The movie was adapted by William Goldman from the book of the same name by Carl Bernstein and Bob Woodward. It was directed by Alan J. Pakula.
It won Academy Awards for Best Actor in a Supporting Role (Jason Robards) and Best Art Direction-Set Decoration, Best Sound and Best Writing, Screenplay Based on Material from Another Medium. It was nominated for Best Actress in a Supporting Role (Jane Alexander), Best Director, Best Film Editing and Best Picture.
Much of the film uses dioptric lenses, which allow a "split screen" effect on a single take: each half of a shot can have its own focal length (that is, a man in the foreground can be in focus, yet on the other side of the frame, a man in the background can also be in focus--with objects between the two of them out of focus). Use of a dioptric lens requires a sharp dividing line to hide the effect; All the President's Men typically used pillars and desks for dividing lines.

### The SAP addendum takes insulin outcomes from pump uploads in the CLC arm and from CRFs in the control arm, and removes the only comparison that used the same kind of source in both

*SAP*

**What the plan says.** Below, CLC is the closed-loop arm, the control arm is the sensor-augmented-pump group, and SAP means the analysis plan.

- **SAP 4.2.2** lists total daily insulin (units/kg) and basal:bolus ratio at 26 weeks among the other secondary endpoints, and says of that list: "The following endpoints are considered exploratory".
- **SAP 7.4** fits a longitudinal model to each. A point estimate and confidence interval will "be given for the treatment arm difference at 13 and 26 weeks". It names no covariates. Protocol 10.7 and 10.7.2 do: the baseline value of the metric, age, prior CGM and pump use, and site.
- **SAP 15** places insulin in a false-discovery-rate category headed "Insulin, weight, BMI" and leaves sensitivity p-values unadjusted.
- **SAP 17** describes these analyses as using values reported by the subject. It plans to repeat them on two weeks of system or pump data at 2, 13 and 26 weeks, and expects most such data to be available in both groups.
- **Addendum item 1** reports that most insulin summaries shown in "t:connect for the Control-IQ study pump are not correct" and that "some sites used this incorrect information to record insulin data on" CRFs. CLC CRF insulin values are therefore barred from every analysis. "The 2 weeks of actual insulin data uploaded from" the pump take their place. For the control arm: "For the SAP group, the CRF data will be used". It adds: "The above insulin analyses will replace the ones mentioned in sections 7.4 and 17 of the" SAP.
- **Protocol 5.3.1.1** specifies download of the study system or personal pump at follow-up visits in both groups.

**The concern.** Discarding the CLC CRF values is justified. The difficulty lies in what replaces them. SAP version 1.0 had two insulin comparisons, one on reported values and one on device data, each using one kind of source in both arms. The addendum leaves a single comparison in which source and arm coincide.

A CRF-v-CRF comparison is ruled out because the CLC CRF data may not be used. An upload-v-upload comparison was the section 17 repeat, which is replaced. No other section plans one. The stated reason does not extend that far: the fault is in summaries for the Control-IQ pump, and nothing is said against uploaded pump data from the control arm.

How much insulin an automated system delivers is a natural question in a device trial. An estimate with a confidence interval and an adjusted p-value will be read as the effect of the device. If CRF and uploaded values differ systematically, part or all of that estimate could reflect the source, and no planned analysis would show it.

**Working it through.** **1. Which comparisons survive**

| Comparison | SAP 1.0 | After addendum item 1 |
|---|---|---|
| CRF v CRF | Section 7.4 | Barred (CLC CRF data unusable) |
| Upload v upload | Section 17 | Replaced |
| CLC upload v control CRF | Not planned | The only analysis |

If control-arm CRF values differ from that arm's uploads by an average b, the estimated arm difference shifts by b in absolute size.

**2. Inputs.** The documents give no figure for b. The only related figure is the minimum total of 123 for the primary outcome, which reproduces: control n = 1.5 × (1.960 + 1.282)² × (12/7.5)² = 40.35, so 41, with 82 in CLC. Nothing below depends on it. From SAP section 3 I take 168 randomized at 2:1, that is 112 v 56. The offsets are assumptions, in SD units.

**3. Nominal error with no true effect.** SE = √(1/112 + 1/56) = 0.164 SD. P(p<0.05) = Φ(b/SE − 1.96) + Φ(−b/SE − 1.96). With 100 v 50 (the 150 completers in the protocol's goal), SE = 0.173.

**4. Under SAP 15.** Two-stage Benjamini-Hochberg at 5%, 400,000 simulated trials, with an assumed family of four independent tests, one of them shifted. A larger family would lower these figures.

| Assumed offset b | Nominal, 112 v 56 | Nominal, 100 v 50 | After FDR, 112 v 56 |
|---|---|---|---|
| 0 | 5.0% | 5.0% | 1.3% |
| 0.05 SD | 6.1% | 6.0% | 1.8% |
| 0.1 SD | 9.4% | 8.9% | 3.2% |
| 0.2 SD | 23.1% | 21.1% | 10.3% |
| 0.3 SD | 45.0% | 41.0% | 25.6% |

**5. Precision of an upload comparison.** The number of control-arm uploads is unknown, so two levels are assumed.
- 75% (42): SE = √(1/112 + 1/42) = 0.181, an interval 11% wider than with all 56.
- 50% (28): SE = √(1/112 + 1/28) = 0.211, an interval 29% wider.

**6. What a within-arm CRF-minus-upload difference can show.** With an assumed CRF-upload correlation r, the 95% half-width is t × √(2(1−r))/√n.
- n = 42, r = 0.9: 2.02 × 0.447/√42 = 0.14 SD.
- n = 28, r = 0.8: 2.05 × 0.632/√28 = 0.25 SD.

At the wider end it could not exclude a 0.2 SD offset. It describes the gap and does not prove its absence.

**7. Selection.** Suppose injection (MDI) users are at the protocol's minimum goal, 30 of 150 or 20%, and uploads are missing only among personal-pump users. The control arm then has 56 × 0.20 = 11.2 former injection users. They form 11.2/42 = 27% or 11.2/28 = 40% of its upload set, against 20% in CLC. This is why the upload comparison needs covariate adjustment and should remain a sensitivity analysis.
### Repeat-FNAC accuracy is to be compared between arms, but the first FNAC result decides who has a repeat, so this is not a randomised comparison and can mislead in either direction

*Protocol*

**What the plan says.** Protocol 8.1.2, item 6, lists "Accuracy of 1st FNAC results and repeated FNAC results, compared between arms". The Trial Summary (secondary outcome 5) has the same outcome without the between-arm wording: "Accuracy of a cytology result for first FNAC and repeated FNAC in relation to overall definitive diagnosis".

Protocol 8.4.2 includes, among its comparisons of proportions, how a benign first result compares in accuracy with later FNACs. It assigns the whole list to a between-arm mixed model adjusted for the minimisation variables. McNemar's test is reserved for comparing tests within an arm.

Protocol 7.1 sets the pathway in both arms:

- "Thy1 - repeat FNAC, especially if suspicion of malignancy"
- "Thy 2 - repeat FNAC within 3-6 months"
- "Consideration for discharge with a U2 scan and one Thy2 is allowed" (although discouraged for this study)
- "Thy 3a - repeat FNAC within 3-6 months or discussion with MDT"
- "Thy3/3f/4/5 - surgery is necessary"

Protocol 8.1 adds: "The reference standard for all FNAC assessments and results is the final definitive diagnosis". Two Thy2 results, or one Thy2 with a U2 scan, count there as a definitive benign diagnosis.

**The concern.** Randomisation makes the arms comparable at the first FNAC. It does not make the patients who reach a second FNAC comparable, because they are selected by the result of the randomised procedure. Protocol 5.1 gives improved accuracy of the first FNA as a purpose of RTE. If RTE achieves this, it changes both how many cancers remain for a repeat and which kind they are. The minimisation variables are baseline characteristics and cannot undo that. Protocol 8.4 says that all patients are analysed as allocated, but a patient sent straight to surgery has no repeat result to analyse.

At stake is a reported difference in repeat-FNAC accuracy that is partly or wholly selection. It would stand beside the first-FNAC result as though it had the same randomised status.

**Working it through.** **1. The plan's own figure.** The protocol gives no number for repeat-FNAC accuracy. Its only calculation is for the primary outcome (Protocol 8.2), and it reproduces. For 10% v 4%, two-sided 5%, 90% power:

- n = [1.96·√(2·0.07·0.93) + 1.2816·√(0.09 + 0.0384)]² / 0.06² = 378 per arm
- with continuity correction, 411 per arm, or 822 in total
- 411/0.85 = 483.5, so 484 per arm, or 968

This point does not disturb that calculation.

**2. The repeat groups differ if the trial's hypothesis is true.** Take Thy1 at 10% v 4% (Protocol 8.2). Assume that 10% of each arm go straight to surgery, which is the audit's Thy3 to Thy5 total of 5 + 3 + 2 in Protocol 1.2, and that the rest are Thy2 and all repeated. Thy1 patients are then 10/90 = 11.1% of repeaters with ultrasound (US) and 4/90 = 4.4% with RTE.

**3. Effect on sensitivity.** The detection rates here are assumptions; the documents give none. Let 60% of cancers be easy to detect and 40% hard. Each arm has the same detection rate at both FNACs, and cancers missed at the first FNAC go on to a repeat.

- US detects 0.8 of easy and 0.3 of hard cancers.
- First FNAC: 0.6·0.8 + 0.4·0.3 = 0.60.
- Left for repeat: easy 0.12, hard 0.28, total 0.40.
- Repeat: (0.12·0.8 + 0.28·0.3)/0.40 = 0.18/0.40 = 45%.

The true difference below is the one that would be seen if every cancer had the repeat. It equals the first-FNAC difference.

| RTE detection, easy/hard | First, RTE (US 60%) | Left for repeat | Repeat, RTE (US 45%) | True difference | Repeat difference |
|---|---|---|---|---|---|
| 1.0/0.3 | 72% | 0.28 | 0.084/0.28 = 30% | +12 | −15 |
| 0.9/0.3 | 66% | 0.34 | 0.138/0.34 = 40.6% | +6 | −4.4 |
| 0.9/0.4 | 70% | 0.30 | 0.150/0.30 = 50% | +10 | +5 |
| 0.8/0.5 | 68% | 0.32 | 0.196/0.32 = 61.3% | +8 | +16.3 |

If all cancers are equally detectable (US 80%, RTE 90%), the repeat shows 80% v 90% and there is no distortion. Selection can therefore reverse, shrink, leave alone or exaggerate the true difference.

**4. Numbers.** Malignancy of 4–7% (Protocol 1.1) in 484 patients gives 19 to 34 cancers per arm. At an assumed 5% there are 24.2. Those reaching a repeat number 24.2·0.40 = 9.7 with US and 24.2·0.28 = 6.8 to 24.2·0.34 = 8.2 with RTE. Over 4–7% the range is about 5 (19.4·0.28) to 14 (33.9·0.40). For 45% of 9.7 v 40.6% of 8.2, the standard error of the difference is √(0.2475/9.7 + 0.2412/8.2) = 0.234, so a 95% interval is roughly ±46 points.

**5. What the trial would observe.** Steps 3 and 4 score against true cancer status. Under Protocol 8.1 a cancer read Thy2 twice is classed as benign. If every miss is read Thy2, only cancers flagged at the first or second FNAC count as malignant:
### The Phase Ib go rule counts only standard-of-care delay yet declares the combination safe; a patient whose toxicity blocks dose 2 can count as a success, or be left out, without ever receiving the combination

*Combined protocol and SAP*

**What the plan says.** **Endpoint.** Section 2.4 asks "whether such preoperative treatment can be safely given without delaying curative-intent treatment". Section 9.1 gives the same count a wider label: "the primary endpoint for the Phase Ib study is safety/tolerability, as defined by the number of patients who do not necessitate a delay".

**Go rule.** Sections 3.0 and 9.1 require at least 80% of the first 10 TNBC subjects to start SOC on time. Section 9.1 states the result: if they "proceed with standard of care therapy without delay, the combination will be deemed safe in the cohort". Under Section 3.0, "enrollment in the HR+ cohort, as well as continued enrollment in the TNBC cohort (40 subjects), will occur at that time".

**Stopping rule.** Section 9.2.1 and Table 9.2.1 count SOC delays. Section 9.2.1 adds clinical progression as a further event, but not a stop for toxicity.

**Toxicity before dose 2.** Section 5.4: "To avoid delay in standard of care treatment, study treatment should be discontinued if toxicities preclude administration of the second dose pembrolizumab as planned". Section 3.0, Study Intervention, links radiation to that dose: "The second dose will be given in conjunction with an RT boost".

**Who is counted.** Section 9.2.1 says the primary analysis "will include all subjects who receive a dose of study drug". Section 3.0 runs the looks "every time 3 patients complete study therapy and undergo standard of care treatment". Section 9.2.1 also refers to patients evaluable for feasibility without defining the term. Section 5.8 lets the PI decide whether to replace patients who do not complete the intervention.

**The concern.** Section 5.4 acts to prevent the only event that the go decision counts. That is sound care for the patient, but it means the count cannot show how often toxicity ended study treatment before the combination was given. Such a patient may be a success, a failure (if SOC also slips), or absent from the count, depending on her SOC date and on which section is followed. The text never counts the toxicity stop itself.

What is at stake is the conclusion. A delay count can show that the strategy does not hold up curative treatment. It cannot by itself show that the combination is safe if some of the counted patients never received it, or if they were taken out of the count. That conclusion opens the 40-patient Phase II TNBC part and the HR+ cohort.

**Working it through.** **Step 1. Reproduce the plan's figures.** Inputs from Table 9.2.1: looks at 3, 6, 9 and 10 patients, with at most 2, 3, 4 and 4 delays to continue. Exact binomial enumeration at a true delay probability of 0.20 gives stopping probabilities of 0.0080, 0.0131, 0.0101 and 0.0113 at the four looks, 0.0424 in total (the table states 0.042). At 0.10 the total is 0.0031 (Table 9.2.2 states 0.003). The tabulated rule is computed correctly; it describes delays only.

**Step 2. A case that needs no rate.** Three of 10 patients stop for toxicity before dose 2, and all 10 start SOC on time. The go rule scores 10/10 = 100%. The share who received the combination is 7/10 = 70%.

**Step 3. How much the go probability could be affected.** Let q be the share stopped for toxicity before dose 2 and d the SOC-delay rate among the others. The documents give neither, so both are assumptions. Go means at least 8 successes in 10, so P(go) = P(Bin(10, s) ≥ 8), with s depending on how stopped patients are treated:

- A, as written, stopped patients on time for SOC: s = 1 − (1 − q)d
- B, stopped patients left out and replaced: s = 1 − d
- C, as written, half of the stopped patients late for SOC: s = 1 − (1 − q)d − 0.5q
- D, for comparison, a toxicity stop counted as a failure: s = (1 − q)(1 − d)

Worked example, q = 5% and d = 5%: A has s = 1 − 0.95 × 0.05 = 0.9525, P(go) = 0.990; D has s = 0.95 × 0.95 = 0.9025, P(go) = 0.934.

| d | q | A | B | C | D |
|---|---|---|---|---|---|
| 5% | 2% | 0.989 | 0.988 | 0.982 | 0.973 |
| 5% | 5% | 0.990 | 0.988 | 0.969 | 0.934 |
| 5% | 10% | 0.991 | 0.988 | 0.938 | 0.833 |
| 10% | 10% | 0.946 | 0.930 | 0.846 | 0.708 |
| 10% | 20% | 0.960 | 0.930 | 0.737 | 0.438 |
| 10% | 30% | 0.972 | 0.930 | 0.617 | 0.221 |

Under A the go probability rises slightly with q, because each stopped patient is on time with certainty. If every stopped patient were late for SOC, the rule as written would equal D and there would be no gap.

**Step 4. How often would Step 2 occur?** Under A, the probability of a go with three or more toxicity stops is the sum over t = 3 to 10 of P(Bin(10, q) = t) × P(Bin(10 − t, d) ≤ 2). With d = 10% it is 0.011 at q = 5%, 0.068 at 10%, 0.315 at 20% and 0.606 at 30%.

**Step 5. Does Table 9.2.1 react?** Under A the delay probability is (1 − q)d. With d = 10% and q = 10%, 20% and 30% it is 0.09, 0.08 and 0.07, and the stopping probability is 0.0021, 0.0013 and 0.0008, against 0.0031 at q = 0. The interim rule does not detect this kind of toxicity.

The film also is an early film to make extensive use of different color temperatures in the same shot: for instance, at the beginning during the breakin, the light from inside is noticably orange, whereas the light from outside is noticably blue.